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Science Fair Project
Transcript of Science Fair Project
Berries of all kinds are juicy, sweet, and delicious. However, berries get moldy easily. Especially in cool wet areas, the deadly fungus, Botrytis Cinerea, grows fast on the berries. Food scientist, Harold McGee, explained that "thermotherapy" can prolong the life of berries by subjecting berries to heat to prevent mold spores from growing. By submerging berries in hot water at certain temperatures, the heat can kill the Botrytis Cinerea mold spores and prolong the growth of the mold.
I think that 140 degrees Fahrenheit is the optimal heating temperature to prolong the freshness of strawberries without damaging them.
Control Variables: strawberries that were not heated.
Independent Variables: The different temperatures that strawberries are submerged in.
Dependent Variables: moldiness of strawberries depending on the temperature that they were submerged in.
Science Fair Project
1. Put 10 strawberries in a plastic berry box. Cover with plastic wrap. Label "control."
2. Put 10 strawberries in a plastic box. Fill the sauce pan with water. Heat the water to 110 degrees. Using tongs, submerge the strawberries for 30 seconds. Remove the berries and cover with plastic wrap. Label "110/30."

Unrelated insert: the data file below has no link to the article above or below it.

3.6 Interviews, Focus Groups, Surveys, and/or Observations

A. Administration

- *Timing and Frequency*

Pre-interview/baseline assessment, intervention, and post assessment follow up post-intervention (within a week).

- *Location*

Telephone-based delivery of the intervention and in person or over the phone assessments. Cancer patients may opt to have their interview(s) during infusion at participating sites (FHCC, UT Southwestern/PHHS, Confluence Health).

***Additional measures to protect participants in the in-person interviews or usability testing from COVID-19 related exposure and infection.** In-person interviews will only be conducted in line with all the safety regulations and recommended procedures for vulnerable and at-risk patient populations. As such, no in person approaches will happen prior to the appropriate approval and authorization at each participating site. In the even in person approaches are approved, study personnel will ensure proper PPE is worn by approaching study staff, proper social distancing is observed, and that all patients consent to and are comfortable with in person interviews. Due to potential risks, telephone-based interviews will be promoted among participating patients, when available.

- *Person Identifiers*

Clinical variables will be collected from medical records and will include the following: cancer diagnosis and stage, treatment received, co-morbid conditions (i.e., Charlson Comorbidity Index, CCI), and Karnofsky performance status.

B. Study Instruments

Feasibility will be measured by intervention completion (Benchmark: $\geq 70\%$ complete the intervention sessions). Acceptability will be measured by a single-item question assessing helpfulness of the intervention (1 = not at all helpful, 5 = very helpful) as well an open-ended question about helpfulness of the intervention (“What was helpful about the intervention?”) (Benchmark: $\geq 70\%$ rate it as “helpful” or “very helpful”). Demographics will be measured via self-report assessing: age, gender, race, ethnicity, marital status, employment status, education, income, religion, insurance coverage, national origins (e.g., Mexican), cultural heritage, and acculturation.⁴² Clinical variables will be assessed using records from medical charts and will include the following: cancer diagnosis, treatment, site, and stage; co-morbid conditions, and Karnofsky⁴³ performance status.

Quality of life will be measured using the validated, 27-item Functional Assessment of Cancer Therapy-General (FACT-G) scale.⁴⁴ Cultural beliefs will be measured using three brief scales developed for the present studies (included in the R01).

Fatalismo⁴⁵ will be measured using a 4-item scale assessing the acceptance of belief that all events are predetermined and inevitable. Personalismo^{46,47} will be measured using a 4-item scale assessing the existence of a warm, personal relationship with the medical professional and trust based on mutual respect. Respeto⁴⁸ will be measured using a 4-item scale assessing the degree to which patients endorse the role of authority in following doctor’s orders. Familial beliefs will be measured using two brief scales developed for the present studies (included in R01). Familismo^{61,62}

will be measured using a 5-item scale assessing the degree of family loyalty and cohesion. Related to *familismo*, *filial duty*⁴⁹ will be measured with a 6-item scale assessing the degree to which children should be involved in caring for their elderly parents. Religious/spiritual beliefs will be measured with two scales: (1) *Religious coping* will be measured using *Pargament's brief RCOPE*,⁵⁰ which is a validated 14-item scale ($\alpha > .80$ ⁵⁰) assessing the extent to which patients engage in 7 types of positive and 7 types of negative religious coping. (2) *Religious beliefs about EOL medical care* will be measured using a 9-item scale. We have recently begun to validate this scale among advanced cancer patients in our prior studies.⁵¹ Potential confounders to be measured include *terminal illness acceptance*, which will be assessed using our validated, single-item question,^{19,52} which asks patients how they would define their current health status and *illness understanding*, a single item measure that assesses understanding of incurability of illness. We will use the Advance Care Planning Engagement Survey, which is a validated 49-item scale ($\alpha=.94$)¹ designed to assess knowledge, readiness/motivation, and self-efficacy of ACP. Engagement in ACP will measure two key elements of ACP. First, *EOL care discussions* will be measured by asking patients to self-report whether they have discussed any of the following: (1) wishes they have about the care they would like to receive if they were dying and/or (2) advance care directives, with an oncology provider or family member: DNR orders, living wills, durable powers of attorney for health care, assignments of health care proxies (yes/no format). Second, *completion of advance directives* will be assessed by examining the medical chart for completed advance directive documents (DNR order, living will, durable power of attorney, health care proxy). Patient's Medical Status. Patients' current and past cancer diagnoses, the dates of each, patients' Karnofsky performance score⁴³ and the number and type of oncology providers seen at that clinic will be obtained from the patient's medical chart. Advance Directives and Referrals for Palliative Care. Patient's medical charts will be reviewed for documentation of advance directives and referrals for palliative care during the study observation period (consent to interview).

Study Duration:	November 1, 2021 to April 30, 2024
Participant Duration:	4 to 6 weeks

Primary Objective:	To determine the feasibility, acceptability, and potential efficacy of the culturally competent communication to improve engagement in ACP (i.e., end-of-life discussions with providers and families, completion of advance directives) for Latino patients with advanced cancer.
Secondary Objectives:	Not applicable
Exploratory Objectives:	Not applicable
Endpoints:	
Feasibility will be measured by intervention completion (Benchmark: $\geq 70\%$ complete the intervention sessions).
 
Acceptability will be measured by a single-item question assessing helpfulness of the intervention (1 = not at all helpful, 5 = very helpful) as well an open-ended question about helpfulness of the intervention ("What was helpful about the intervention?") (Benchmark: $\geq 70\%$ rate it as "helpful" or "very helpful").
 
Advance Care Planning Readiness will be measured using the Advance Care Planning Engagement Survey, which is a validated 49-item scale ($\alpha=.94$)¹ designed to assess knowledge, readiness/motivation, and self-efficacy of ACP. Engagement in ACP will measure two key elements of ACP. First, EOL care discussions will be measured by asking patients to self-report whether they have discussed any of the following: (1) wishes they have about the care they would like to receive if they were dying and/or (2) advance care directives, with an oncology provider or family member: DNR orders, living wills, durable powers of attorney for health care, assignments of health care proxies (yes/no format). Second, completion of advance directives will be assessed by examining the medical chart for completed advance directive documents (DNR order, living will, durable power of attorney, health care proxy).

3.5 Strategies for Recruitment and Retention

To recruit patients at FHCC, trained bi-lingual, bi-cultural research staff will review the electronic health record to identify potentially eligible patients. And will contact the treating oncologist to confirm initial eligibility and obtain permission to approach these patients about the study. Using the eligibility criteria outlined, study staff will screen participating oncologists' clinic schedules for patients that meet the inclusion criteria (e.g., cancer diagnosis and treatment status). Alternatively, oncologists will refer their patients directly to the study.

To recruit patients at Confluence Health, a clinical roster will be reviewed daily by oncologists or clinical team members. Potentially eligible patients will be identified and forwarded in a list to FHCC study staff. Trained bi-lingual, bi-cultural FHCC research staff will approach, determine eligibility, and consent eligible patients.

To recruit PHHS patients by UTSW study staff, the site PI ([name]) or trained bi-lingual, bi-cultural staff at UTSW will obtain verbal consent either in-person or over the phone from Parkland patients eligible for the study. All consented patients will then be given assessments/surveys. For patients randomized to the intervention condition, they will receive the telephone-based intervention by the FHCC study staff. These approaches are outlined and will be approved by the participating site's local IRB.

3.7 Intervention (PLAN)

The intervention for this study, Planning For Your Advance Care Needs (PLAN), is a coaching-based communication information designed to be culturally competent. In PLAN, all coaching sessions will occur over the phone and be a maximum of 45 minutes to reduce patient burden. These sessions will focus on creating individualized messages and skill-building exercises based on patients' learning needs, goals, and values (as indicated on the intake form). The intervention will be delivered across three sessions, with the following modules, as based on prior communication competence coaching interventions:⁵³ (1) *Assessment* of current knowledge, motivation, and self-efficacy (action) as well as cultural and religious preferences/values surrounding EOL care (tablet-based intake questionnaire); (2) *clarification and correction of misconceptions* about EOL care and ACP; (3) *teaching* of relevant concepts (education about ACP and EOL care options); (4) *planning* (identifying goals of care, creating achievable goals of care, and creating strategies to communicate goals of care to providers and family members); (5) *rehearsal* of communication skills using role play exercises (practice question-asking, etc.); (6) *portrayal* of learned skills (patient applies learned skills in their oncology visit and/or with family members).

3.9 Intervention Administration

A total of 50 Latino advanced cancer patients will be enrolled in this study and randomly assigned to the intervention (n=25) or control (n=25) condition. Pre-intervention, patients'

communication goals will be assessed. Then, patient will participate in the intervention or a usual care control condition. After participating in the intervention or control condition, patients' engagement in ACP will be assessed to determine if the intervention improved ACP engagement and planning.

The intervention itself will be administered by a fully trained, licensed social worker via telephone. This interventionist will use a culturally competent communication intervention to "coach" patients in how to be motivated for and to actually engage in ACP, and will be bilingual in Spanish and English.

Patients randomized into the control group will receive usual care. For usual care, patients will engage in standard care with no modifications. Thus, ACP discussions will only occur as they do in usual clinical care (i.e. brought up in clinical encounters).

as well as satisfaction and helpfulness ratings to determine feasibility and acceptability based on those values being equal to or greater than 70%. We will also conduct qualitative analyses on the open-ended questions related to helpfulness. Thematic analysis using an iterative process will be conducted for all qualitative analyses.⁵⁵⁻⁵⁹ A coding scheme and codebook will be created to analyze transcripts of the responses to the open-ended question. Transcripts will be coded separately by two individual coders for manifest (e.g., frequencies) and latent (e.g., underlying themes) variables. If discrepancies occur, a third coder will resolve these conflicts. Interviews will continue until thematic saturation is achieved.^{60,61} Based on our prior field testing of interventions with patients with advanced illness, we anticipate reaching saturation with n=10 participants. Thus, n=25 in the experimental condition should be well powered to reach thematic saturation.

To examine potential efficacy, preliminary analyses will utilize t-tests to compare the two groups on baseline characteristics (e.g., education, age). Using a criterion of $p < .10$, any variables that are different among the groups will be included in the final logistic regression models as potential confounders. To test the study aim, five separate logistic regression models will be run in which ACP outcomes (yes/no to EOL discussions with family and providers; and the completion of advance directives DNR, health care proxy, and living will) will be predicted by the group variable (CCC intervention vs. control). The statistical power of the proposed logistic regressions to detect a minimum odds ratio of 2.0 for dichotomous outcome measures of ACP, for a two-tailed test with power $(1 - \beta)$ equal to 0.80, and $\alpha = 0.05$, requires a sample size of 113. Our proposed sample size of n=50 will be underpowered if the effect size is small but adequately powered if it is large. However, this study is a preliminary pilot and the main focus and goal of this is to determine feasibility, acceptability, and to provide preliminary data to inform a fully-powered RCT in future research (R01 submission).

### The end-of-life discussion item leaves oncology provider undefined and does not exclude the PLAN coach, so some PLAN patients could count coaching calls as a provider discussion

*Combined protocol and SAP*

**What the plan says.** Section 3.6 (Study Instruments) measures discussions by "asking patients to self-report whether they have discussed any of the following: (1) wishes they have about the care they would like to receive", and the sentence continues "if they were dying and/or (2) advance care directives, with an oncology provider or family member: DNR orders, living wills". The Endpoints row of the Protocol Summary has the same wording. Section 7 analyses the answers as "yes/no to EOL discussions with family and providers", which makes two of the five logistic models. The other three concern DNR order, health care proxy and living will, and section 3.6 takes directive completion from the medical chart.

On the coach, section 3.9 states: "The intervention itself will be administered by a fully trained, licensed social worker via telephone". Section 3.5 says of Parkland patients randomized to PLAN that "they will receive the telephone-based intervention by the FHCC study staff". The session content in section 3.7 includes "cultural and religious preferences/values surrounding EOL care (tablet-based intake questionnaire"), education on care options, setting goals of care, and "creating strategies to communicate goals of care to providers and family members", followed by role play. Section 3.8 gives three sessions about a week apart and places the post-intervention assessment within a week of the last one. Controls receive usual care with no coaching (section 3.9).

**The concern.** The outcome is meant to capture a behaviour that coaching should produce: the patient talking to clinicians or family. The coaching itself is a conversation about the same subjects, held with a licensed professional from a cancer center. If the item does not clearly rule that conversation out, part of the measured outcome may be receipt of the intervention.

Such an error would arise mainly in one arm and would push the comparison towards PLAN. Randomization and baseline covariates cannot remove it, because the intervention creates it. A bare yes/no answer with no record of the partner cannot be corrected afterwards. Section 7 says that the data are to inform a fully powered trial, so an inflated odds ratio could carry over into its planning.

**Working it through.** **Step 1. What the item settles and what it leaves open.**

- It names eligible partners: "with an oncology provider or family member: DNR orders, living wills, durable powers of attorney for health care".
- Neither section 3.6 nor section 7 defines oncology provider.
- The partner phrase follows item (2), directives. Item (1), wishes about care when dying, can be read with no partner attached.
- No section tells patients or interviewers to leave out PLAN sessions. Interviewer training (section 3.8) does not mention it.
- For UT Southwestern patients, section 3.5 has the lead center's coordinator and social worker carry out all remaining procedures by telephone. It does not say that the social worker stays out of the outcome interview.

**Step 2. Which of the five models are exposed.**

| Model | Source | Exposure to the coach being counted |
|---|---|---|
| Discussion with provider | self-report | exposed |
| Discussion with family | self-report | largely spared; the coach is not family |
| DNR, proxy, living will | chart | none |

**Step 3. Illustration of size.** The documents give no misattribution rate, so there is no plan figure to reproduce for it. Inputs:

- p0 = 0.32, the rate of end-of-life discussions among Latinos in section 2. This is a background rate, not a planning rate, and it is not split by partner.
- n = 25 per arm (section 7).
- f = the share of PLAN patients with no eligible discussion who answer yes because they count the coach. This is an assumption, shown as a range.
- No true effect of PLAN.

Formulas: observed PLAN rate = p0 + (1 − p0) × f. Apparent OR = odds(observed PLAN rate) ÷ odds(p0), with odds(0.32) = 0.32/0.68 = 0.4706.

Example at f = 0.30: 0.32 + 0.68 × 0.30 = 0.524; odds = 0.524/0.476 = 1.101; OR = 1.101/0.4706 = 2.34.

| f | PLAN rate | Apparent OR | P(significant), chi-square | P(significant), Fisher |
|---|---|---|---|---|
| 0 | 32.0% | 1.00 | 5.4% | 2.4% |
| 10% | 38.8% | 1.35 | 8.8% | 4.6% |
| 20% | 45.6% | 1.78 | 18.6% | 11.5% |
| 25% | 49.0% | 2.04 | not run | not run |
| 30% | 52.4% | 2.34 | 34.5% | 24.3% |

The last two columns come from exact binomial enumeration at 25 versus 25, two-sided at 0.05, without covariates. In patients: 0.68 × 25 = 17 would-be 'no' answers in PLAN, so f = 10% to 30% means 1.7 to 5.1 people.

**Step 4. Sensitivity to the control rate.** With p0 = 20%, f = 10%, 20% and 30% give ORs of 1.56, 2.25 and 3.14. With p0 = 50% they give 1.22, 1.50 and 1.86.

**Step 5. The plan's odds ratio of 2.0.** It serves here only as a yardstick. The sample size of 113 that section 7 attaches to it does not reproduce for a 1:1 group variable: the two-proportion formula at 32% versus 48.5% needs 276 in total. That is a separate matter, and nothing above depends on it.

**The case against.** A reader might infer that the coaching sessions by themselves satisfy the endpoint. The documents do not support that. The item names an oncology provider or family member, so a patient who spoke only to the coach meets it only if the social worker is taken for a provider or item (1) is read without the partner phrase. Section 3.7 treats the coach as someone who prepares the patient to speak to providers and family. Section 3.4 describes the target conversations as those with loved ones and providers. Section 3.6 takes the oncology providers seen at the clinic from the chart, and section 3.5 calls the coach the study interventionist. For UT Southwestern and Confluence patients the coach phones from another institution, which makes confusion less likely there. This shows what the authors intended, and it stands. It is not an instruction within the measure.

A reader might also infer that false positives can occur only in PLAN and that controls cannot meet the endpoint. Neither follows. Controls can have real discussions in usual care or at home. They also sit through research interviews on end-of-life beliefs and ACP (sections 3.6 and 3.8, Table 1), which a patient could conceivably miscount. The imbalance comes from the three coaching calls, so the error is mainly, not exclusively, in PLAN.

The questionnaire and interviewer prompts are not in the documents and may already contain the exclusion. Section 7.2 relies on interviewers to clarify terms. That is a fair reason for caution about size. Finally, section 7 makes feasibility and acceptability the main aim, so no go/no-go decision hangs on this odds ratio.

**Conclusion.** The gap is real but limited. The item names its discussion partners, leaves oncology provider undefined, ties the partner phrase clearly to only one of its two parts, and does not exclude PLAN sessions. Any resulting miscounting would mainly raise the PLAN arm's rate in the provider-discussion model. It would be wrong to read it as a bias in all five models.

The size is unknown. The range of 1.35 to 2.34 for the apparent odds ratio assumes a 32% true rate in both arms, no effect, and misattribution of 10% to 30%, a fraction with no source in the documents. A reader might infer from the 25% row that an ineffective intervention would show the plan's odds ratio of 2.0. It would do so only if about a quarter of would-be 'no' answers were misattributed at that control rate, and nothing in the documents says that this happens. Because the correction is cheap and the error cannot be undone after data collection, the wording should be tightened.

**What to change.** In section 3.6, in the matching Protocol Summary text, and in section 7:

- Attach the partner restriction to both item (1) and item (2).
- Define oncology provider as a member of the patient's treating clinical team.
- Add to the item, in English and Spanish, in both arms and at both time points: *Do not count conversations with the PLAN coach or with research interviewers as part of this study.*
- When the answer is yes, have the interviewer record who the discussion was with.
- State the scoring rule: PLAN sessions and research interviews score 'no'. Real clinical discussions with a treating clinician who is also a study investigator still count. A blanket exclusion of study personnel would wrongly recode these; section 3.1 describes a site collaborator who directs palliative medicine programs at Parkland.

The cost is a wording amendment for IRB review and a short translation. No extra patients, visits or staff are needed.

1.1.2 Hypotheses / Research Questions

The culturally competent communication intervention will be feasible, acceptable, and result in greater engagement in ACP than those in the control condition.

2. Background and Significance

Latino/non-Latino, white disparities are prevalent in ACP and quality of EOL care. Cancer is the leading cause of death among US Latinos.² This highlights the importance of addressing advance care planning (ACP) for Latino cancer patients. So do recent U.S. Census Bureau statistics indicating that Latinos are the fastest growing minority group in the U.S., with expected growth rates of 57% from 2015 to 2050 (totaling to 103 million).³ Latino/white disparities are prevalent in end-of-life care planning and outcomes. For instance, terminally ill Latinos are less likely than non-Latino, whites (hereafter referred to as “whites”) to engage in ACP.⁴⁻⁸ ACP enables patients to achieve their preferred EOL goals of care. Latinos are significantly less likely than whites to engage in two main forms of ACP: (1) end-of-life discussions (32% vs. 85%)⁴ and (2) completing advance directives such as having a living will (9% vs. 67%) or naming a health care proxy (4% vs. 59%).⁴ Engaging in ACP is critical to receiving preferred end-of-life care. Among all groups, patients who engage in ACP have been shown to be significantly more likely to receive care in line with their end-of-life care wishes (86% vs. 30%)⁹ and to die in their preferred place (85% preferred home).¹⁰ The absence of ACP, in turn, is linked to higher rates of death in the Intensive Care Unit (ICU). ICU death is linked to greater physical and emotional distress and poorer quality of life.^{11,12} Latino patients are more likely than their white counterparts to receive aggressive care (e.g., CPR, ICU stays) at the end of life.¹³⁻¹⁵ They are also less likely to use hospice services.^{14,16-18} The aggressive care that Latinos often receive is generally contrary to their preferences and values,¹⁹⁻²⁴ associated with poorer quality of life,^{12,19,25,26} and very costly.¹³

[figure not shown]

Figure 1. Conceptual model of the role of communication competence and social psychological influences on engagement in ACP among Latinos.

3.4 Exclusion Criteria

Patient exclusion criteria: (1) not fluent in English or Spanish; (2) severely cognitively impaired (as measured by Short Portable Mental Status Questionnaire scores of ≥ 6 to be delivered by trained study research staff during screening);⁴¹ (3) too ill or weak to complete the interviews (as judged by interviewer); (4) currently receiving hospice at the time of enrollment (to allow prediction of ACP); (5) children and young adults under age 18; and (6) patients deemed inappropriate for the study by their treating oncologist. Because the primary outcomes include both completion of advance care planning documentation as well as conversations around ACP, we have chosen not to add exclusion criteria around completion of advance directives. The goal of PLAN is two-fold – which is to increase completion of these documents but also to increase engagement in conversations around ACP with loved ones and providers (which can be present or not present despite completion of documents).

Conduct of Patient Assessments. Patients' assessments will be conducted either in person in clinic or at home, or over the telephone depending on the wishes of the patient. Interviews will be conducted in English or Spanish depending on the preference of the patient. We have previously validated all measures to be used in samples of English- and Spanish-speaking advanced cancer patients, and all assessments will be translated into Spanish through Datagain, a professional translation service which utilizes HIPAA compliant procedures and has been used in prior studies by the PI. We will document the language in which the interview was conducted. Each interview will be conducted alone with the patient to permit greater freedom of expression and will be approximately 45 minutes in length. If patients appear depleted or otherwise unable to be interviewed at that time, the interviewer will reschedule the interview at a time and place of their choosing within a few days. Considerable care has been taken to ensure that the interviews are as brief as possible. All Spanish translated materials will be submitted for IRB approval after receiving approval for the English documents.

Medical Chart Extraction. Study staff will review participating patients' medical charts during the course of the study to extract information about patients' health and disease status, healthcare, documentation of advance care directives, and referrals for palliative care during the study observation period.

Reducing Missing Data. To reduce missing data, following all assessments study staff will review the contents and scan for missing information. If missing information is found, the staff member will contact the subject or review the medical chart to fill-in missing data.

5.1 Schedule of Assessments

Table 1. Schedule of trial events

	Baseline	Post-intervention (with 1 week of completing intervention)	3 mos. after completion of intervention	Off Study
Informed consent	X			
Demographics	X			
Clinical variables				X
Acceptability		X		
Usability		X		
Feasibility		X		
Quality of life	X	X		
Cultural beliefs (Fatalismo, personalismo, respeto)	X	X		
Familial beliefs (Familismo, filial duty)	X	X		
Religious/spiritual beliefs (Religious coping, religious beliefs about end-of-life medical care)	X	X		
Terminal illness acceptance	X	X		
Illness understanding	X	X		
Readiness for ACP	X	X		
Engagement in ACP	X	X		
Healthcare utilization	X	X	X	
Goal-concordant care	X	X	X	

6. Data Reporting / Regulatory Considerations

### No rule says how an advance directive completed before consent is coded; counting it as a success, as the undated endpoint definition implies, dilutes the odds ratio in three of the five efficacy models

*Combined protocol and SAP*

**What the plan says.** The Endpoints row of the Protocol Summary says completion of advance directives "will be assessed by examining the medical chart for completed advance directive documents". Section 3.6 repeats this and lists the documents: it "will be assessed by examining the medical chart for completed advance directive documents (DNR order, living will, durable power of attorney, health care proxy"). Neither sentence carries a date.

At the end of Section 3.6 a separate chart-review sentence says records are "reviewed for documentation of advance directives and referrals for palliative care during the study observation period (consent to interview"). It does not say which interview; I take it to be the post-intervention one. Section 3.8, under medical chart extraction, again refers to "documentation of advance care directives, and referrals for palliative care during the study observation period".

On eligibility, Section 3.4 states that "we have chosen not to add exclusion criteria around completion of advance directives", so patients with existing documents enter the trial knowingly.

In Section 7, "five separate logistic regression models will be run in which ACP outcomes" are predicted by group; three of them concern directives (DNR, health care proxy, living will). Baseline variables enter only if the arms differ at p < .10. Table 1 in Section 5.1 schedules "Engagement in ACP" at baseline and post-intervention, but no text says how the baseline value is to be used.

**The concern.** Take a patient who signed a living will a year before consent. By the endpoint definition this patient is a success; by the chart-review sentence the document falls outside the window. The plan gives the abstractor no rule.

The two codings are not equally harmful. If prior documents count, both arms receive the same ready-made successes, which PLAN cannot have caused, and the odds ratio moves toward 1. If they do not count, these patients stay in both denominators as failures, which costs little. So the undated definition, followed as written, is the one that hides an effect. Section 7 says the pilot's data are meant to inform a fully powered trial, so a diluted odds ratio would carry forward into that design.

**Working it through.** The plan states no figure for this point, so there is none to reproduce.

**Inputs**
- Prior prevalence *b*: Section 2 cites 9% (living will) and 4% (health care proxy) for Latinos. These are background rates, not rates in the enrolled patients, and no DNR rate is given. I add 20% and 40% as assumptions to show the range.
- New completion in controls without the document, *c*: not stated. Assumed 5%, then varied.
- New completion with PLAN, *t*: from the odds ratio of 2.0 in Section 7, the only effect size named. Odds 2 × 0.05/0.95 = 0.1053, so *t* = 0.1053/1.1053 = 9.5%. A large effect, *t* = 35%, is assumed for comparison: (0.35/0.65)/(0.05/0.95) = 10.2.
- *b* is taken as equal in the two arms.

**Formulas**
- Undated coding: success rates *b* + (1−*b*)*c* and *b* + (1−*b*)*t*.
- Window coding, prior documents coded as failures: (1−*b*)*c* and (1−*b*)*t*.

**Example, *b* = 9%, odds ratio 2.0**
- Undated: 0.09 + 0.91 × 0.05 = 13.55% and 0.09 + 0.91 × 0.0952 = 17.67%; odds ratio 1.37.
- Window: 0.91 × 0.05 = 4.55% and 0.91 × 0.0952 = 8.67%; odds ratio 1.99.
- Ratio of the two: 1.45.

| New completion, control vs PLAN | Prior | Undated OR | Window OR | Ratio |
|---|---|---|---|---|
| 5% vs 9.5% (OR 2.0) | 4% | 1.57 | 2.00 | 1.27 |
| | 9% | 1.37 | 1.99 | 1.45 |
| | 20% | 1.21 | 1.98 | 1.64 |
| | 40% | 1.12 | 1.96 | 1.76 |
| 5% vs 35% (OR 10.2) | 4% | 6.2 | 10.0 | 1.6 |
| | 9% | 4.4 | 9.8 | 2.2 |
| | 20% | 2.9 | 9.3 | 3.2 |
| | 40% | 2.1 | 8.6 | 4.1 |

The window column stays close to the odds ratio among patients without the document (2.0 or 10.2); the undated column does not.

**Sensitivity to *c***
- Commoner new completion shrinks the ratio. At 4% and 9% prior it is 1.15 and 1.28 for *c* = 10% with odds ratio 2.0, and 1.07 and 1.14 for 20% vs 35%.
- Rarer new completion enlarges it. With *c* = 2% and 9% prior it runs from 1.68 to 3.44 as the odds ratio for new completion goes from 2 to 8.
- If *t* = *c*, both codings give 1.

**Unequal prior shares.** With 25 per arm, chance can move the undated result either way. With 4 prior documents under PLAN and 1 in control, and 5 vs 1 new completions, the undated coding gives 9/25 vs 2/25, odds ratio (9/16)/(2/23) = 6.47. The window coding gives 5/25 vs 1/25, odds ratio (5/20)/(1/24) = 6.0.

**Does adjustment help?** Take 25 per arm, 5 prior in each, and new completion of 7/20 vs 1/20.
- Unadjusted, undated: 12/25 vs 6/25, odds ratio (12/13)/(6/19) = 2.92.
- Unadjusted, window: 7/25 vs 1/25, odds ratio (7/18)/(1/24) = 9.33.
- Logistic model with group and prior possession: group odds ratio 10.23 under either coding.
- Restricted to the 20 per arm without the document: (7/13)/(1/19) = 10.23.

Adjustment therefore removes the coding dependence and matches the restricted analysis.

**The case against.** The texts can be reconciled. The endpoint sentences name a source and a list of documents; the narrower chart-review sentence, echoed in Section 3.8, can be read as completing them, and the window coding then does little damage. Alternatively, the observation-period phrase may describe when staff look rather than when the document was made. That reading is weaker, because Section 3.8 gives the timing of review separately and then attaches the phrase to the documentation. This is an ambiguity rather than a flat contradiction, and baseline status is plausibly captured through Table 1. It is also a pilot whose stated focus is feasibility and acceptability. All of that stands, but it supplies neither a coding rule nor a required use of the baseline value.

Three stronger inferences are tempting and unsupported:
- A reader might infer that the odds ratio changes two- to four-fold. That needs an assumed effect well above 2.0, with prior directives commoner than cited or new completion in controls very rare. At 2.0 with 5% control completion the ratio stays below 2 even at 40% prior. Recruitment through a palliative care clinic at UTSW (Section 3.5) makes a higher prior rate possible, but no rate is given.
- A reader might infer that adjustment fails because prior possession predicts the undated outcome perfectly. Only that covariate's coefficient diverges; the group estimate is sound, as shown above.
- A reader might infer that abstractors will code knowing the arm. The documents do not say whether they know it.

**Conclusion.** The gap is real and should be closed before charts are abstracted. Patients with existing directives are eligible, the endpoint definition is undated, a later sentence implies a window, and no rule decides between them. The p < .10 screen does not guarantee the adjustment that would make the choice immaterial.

Are these berries edible or are these berries destroyed by the heat?
3. Repeat step #2 for 110, 115, 120, 125, 130, 135, 140, and 145. Label all containers.
4. Make sure each group of berries are stored at least several feet away from each other.
5. Check all the strawberries every 12 hours to see how many berries are moldy in each container?
6. Repeat the experiment with blackberries.
Access to a stove
A large saucepan
2 boxes of fresh (not frozen) strawberries
1-2 boxes of different berries
Plastic berry boxes
Is there any optimal heating temperature to prolong the freshness of strawberries without damaging them?
The goal of the experiment is to see whether strawberries can be preserved longer without using preservatives.
In Conclusion, at the very end I was partly correct. In the beginning I guessed that 145 degrees would be the perfect optimal temperature; but actually all 125 degrees and above took the longest to become moldy.
By: Caitlin M. Chau